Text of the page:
You could see two-three farms scattered across the green hillsides, and the remains of old rural constructs abandoned by their former owners so long ago that trees and bushes had already grown in their walls.

These constructs and remains don't merely appeal with their flair of the past but afford us the worthwhile opportunity to study one of the most popular types of stone construction on the island, one which existed in the Troodos foothills and the mountain region itself.

I’m speaking about the characteristic combination of stone masonry using unhewn raw stone, or large fragments of mountain rock and shingle, which were delivered by storm flows in wintertimes. This also concerns adobes, which villagers across the entire island produced themselves from clay and chopped straw.

Koutrafas houses some beautiful samples!

However, I’d just like to caution you against exploring these or any other unfortunate island ruins: and not only because the old walls are far from being as stable as they might appear.

Many of the traditional houses in the Troodos have a lower level (a cellar). Over time, if the owner abandoned their home long ago, it could have turned into a dangerous trap due to the overgrown plant branches which have covered it, as well as amassed earth and layers of green soil.

This is vital to remember if you end up in a place without any people.

Even being aware of this and just by standing in the courtyard of one of these houses to properly examine an old oven, I suddenly felt the soil underneath me become suspiciously soft. Elastic even.

Having headed away from this spot towards the highway leading to the farms, I noticed that a small hole had begun to form literally in the very place where I’d been standing.

As for the ghost-village indicated on the map, we couldn’t even find traces of it. Behind today’s Koutrafas (I’ll remind you, this was, conditionally speaking, the “lower” of the two villages — Kato) you can see stunning hills and foothills spread out. Their slopes are covered with genuinely magnificent gardens and olive groves which are worth feasting your eyes on if you’ve stopped for a short while on the roadside.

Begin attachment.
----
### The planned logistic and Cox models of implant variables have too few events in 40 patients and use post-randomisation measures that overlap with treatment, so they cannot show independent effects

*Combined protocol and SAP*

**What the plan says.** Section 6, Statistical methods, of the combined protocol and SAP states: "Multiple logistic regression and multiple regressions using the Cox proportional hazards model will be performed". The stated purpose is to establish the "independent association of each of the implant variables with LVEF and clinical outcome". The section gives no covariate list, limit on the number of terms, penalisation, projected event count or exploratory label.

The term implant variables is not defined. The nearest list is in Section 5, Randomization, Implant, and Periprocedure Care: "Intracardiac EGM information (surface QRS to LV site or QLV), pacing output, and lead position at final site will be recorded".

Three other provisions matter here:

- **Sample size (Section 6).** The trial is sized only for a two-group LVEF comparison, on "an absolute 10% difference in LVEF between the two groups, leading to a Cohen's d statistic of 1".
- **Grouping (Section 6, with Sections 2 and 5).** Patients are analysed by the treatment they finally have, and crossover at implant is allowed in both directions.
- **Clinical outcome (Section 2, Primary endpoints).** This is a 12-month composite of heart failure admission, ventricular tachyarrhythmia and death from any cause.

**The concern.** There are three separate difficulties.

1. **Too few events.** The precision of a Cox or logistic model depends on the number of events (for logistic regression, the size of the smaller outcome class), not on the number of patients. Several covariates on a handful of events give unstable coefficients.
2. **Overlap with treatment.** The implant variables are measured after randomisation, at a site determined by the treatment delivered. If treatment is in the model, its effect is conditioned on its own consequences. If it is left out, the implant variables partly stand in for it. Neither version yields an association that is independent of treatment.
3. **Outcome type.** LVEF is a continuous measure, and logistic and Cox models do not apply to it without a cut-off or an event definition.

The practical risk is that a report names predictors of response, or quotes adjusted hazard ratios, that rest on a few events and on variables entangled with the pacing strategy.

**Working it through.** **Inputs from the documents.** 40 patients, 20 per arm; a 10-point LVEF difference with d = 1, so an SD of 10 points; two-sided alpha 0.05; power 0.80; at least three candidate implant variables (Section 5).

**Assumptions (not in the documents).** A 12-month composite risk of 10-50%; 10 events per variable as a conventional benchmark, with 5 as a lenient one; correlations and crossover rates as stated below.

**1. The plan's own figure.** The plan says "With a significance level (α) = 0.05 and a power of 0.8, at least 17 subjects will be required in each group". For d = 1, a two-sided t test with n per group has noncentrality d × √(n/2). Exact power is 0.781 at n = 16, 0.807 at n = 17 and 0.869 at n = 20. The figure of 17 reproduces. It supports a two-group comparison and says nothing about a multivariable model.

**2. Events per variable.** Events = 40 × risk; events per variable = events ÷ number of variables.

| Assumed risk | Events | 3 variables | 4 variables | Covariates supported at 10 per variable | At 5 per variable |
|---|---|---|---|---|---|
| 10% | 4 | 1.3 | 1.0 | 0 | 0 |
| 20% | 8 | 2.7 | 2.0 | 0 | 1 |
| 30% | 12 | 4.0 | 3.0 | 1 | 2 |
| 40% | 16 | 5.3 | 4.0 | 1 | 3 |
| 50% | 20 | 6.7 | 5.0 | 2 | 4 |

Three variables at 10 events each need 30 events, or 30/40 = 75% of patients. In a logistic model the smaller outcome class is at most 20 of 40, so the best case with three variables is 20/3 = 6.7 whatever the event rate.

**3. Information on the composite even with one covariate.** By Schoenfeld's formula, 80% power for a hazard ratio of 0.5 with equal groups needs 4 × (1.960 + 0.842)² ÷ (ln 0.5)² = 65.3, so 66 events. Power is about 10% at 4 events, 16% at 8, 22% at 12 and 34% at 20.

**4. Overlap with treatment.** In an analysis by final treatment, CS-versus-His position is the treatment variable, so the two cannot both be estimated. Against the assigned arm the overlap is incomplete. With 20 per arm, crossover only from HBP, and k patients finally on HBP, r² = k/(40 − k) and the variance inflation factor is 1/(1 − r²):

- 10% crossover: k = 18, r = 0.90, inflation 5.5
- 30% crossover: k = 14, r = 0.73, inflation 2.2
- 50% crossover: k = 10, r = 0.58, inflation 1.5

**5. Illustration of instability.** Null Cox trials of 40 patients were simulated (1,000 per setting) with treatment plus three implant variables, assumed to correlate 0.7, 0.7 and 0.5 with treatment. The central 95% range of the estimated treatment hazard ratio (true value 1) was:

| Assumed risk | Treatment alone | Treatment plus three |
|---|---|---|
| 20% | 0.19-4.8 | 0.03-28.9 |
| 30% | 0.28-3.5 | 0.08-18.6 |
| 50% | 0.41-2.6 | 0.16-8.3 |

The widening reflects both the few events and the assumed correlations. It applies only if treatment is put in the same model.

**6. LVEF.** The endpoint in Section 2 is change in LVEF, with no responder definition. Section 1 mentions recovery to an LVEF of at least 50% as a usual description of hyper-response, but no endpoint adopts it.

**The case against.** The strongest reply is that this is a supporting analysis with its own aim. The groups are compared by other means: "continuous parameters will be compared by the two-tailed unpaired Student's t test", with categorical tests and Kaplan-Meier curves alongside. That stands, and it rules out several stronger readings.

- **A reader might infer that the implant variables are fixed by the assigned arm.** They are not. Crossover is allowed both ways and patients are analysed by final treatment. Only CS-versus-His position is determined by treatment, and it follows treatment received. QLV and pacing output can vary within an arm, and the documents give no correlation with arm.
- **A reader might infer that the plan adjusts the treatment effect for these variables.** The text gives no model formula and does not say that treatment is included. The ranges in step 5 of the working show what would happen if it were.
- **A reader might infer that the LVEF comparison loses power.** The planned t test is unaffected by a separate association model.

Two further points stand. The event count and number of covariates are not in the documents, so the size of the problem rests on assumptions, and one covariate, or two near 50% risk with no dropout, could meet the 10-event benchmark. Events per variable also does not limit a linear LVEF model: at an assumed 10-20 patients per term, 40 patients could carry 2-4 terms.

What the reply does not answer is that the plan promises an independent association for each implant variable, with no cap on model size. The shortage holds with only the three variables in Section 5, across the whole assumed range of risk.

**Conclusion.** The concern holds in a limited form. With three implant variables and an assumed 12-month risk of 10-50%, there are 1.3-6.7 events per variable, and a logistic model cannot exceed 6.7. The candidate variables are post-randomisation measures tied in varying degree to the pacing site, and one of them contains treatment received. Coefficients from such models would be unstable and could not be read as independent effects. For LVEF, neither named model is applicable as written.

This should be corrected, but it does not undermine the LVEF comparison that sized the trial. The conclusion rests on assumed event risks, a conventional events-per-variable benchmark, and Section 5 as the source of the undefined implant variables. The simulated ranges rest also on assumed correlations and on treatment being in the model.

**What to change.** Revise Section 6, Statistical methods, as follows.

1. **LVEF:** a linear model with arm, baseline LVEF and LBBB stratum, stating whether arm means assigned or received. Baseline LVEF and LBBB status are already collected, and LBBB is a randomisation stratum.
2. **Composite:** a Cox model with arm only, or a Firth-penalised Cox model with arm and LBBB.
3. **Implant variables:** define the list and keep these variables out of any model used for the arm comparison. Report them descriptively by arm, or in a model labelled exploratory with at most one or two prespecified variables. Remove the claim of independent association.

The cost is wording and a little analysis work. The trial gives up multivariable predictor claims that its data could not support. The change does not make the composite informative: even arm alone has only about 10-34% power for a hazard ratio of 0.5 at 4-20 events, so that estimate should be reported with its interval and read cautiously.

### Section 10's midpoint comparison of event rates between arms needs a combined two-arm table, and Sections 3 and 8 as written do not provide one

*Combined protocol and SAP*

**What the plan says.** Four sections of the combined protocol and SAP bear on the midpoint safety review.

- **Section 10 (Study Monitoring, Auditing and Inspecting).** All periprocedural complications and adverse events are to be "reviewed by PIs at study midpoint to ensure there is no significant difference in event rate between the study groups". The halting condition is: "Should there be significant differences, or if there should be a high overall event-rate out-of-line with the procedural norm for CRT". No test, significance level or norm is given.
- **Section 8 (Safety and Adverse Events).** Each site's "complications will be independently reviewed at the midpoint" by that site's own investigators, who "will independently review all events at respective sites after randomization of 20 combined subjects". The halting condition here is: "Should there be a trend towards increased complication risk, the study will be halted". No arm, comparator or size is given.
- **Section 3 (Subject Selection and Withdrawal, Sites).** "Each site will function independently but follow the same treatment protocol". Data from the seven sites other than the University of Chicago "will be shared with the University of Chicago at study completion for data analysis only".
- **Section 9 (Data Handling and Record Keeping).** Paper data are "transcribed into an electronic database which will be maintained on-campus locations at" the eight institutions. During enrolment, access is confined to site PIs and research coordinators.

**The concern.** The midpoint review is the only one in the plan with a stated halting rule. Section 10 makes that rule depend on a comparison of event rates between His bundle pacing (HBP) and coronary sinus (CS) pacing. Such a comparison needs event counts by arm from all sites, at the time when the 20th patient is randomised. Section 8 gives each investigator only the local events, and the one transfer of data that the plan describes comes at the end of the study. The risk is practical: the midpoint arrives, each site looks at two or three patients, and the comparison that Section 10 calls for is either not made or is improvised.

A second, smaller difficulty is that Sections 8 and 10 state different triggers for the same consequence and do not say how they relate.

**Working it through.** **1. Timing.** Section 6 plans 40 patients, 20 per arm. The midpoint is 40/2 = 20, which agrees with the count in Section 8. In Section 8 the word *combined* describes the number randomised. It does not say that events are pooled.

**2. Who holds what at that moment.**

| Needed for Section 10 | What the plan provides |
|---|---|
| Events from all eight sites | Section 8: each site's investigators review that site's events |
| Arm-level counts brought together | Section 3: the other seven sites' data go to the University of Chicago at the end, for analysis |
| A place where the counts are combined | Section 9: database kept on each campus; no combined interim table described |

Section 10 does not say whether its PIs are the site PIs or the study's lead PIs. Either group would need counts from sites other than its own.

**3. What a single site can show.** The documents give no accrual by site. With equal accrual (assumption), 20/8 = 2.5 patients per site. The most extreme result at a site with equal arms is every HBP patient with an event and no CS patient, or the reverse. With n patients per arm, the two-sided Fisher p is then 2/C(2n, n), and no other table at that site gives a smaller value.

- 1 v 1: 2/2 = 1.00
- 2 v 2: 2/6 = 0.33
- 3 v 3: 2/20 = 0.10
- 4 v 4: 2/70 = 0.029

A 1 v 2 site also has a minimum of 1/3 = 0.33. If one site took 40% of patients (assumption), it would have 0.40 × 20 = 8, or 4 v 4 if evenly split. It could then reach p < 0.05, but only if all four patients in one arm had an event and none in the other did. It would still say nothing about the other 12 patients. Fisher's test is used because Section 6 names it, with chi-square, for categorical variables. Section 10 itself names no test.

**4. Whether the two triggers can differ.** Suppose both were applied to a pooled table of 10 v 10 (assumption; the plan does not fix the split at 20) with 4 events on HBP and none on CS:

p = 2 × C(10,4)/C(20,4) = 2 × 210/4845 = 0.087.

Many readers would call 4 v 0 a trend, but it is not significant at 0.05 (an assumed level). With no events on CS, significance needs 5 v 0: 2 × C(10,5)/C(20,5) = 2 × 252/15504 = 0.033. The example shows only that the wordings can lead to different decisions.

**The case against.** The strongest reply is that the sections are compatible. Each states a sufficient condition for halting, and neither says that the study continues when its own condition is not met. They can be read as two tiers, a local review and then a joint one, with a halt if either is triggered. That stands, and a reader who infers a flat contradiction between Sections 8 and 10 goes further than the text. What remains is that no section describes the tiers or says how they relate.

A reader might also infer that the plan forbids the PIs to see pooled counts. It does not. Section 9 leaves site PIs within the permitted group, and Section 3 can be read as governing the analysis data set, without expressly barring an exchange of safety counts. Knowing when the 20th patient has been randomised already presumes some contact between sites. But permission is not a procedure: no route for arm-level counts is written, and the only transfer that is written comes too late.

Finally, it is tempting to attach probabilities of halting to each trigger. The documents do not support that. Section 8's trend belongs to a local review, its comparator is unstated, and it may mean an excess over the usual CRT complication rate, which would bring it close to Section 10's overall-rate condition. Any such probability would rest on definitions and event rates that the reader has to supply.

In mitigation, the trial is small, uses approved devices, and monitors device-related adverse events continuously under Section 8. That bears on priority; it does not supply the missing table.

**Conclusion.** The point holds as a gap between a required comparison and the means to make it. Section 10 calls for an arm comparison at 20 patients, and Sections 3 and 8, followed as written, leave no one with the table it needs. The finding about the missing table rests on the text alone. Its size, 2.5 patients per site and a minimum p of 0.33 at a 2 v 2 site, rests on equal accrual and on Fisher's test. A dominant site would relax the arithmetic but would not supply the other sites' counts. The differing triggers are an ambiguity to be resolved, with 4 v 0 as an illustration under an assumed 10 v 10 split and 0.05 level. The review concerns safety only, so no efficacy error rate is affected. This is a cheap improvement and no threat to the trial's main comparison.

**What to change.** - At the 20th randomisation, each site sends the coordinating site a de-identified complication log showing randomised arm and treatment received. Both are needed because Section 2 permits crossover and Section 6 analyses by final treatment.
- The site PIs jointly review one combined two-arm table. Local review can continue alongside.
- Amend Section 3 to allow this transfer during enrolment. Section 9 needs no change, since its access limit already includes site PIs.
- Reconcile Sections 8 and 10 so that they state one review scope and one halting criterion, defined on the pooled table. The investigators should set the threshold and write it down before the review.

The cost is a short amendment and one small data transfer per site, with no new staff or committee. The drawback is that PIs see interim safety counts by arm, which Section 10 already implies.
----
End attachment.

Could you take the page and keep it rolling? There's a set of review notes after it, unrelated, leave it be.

We didn’t notice any remains of buildings, nor old roads or other traces of this place once having been inhabited. That being said, on the same day (to be more precise, during a magical, profound twilight on the Troodos) something else lay in store for us. We got to know the locals of another small, historical and fascinating village, who stated it was in the “gardens of Koutrafas” where the previously abandoned village of Pano Koutrafas was once situated.

So, we’ll say from the off: it’s not worth coming here especially. Aside from the strange experience, you won’t benefit considerably from visiting Koutrafas: if you’re not purposefully going to see the icon of Panagia, of course.

It’s unlikely you’ll be welcome here... especially if you only come across soldiers and aren’t lucky enough to meet any of the peaceful inhabitants. I, for instance, wasn’t — in the short time I was there, I tried to at least have a look around and soak up my surroundings, as they say, but without any information or cause whatsoever, I unexpectedly “had a course set on me”.

It was an old, long-haired woman who seemed to have come from nowhere. Immediately, without any ado, she began her persistent pursuing me with accompanying loud shrieks. She had definitely made her way into the local pastoral setting from the pages of the somewhat gloomy Tales of Brothers Grimm.

Thus, I was in rather tricky field conditions and trying to imperceptibly maintain a safe distance from my tireless pursuant waving her arms around, eager to close in on me. In the midst of this, while trying to film at least something unprohibited, I completed a lap of honour around the vicinity.

We then cunningly manoeuvred ourselves between the old ruins, thanks to which we were able to get rid of our “tail”, and then set a course for Kannavia.